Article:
When I uploaded a comment on the social media post with a message on how dangerous I believed this was and asking people to comment on their experiences, I was inundated with direct messages.
They included stories of people who have read this quote and taken out a loan for $25,000 to go travelling and now find themselves in debt with nothing to show for it.
Stories of people who decided to live for experiences and now find themselves on their 40s, with children, and unable to buy their own home.
Stories of parents who are frustrated by their children travelling because, while they are insisting they are rejecting materialism, they are still hitting mum and dad up for cash, furniture and even clothing because they are broke.
A 2017 McKinsey study showed that over the past few years, personal-consumption expenditures on experience-related services — such as attending spectator events, visiting amusement parks, eating at restaurants and travelling — have grown nearly four times faster than expenditures on goods.
And while consumers of all ages are opting for experiences, it is millennials who are leading the charge.
A May, 2016 McKinsey consumer survey found that the average millennial outspends the average Gen Xer and baby boomer on travel, entertainment and fitness-related memberships.
The problem for millennials is that in an era of fast-paced change, the opportunity to do something now — to travel, indulge, embrace wellness and enjoy life — is far more enticing than saving for a vague notion of your future. One you are not even sure you can afford.
I get that is de-motivating. The problem is, you need to get over it and create a new financial paradigm. Not one based on a social media delivered con.
The truth is, for those of you in your 20s and 30s, you shouldn’t travel believing your money will return.
In fact, when you are young, it takes longer and longer for your money to return. That’s because the benefits of compound interest when you are in your 20s can’t be recouped over time — it’s a young person’s super power.
It is going to cost you a whole lot more dough as you get older, which means you might have a fabulous time now but your future self is going to be pissed.
So, what’s the answer? Am I suggesting that we all don grey suits, take out huge mortgages that will take decades to repay and work ourselves into an early grave?
Of course not. That’s precisely what millennials are rejecting. Instead, the truth, as it so often does, lies somewhere in-between. That means rejecting notions like the social media message and instead choosing to prioritise our financial wellness — with the same esteem and vigour that we prioritise physical wellness.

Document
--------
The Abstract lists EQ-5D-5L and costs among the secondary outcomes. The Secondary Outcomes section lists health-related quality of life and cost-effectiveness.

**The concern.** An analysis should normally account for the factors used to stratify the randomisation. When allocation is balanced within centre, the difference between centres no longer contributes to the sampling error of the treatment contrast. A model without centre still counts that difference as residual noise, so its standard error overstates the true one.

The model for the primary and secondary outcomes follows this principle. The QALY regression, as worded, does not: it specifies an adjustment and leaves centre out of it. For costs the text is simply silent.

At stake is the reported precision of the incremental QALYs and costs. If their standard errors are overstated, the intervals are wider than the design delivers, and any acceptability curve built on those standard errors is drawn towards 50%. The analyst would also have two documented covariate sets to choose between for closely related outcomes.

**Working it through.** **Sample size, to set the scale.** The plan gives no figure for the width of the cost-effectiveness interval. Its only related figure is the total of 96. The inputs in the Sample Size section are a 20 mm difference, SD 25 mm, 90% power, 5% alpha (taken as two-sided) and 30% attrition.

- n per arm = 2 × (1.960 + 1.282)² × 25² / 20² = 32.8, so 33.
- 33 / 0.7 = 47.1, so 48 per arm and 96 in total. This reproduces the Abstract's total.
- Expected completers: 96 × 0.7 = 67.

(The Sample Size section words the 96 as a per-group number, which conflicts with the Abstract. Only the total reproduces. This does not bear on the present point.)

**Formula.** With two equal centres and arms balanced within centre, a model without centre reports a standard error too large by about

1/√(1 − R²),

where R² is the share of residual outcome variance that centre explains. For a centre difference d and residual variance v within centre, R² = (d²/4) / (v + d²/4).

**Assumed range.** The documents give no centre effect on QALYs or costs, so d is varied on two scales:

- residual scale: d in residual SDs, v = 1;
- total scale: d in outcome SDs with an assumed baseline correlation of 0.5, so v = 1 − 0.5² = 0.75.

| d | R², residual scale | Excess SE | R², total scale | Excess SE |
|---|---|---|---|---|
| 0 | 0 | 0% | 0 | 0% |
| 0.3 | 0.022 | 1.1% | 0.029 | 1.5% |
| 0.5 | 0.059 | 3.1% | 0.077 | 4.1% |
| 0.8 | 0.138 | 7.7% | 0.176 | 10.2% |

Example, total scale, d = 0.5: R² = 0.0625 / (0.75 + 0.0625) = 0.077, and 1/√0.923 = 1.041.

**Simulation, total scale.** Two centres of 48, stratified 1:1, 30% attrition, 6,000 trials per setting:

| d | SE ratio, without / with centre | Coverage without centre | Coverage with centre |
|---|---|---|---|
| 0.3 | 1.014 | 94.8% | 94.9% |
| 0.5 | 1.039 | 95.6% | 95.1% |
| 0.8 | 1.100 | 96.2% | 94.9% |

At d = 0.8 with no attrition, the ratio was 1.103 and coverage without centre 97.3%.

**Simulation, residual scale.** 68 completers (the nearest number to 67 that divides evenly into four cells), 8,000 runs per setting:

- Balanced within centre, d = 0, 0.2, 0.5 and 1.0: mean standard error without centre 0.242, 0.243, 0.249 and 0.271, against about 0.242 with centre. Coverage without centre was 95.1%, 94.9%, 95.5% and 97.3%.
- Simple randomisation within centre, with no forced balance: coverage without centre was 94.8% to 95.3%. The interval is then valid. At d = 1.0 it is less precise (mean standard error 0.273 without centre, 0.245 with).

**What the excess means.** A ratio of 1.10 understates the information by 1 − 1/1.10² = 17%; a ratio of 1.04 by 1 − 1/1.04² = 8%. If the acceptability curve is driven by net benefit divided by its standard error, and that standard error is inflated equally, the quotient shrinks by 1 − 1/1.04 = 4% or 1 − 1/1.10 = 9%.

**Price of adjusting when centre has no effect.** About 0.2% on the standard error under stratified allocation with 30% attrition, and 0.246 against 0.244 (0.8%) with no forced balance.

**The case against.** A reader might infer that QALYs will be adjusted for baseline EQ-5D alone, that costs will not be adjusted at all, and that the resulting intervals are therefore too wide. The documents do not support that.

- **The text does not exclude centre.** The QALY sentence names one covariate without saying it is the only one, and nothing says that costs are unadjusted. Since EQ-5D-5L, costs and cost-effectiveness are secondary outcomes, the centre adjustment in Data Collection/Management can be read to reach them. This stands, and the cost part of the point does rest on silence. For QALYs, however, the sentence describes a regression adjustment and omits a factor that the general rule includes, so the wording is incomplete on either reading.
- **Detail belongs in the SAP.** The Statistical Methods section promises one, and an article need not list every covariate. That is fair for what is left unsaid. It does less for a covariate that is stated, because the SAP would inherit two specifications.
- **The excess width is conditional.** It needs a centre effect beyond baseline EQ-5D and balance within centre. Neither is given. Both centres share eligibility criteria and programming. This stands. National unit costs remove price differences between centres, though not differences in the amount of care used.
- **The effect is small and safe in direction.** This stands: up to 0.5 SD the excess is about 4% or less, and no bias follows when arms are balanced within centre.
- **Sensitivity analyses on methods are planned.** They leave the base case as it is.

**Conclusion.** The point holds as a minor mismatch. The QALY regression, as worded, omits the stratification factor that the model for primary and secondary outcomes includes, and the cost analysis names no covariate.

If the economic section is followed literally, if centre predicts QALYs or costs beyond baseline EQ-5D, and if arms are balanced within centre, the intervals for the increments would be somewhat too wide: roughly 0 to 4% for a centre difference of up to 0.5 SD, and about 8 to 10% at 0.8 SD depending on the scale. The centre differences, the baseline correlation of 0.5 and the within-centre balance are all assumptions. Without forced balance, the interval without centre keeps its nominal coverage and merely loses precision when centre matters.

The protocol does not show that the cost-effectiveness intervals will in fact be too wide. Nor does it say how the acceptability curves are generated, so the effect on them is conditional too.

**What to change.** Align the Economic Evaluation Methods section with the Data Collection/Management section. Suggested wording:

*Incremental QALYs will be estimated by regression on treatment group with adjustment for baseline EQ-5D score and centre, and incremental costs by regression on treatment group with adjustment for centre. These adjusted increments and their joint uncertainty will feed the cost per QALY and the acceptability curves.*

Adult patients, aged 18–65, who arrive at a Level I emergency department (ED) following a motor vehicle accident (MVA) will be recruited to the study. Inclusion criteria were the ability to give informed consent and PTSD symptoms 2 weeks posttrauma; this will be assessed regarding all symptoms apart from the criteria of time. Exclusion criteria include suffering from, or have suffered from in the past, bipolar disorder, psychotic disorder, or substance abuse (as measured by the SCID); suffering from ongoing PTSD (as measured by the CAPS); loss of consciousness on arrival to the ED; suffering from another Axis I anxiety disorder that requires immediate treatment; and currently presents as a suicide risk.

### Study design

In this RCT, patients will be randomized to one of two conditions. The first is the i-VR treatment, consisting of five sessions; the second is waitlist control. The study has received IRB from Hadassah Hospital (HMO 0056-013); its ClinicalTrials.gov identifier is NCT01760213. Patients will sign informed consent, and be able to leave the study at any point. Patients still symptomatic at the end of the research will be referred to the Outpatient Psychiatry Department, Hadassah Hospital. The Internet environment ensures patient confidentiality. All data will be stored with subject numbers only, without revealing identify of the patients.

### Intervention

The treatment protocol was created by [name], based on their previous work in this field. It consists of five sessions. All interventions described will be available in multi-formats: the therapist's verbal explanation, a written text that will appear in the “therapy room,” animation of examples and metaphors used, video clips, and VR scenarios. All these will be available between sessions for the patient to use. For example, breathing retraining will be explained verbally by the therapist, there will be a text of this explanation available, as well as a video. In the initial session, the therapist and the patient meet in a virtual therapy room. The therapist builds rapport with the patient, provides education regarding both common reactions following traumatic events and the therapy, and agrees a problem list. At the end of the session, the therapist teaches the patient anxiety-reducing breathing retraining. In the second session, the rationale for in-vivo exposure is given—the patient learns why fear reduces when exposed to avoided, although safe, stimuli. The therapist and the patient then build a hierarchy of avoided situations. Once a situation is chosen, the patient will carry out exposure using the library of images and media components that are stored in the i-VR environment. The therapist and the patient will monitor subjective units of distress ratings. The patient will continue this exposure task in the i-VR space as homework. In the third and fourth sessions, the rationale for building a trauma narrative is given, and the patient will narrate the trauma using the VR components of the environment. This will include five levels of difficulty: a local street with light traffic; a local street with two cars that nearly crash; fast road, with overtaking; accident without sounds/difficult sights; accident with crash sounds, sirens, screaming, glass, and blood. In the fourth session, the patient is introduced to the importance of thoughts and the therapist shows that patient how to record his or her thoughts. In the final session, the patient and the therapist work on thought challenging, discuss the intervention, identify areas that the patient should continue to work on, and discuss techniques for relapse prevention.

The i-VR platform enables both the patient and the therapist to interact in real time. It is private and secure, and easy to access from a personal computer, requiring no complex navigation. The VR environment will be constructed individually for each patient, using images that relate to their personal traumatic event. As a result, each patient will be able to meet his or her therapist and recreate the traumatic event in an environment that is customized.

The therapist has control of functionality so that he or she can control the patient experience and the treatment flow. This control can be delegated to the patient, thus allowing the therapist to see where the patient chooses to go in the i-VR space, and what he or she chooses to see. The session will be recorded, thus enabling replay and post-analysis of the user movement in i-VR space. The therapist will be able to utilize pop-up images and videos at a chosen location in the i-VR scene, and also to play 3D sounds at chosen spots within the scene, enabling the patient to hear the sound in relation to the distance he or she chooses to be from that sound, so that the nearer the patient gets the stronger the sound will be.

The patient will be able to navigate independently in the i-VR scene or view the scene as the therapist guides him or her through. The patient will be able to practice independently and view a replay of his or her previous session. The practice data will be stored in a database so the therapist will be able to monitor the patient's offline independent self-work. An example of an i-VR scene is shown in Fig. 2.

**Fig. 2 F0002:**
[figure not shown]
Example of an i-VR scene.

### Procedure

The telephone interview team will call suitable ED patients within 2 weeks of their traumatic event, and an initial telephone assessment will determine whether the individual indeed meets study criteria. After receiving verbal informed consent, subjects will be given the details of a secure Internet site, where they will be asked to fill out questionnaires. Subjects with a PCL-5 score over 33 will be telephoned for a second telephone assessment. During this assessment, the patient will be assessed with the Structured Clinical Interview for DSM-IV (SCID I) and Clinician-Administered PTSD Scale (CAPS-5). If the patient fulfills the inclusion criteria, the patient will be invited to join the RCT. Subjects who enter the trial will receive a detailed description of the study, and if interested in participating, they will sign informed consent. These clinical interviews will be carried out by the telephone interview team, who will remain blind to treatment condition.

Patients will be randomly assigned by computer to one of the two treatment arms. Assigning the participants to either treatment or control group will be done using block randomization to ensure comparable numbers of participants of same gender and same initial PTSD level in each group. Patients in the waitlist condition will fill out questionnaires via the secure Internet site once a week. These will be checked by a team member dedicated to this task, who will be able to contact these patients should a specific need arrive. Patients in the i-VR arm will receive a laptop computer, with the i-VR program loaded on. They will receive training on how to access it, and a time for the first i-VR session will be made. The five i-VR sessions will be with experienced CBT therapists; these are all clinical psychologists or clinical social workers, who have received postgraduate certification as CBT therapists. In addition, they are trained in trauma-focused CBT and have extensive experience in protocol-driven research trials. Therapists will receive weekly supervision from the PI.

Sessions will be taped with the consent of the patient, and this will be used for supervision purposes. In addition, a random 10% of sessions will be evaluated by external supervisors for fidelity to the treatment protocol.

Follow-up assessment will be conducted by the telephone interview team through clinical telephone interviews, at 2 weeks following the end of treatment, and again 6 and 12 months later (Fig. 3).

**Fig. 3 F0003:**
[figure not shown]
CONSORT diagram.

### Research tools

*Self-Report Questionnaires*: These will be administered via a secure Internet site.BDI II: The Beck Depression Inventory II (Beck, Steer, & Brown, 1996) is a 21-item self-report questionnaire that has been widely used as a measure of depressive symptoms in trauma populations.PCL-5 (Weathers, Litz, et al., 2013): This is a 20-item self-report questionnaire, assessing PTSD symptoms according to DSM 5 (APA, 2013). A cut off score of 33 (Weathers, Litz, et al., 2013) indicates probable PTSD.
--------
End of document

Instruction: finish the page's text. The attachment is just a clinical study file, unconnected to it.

How we do that is to plan for travel and physical wellness and to save for it. Just as importantly, we need to plan for our future financial wellness and to save for that, too.
Take the example of two of my friends: One who is in her early 30s and has a plan to pay her house off before she hits the big 4-0 but loves travel and adventures.
She’s rejected buying her dream house and instead plans longer overseas trips every other year and takes loads of cheaper mini trips and weekend adventures that often include driving, biking and camping. That way she will reach her saving goal of being debt free but she is also indulging in her love of travel and wellness.
Another friend who had a health scare and instead of purchasing an expensive eating plan and gym membership has chosen to move regularly every day and is working with his doctor on a sensible eating plan. He’s valuing his wellness but not at the expense of his financial health.
I believe it’s time we stopped fooling ourselves into believing that spending on adventures, travel, yoga, the latest active wear or expensive juice cleansing fad to the detriment of our financial selves is less frivolous than spending on the latest handbag.
The truth is, they are both going to drain your bank account and, possibly, affect your financial wellbeing which, in turn, will affect your physical health.
Instead, it is time we started to turn our back on the travel junkie, active wearing, social influencers and decide instead to invest and prioritise both our financial and physical wellness.
Melissa Browne is CEO of A&TA and financial planning firm The Money Barre.
Melissa Browne is an accountant, adviser, author and shoe addict.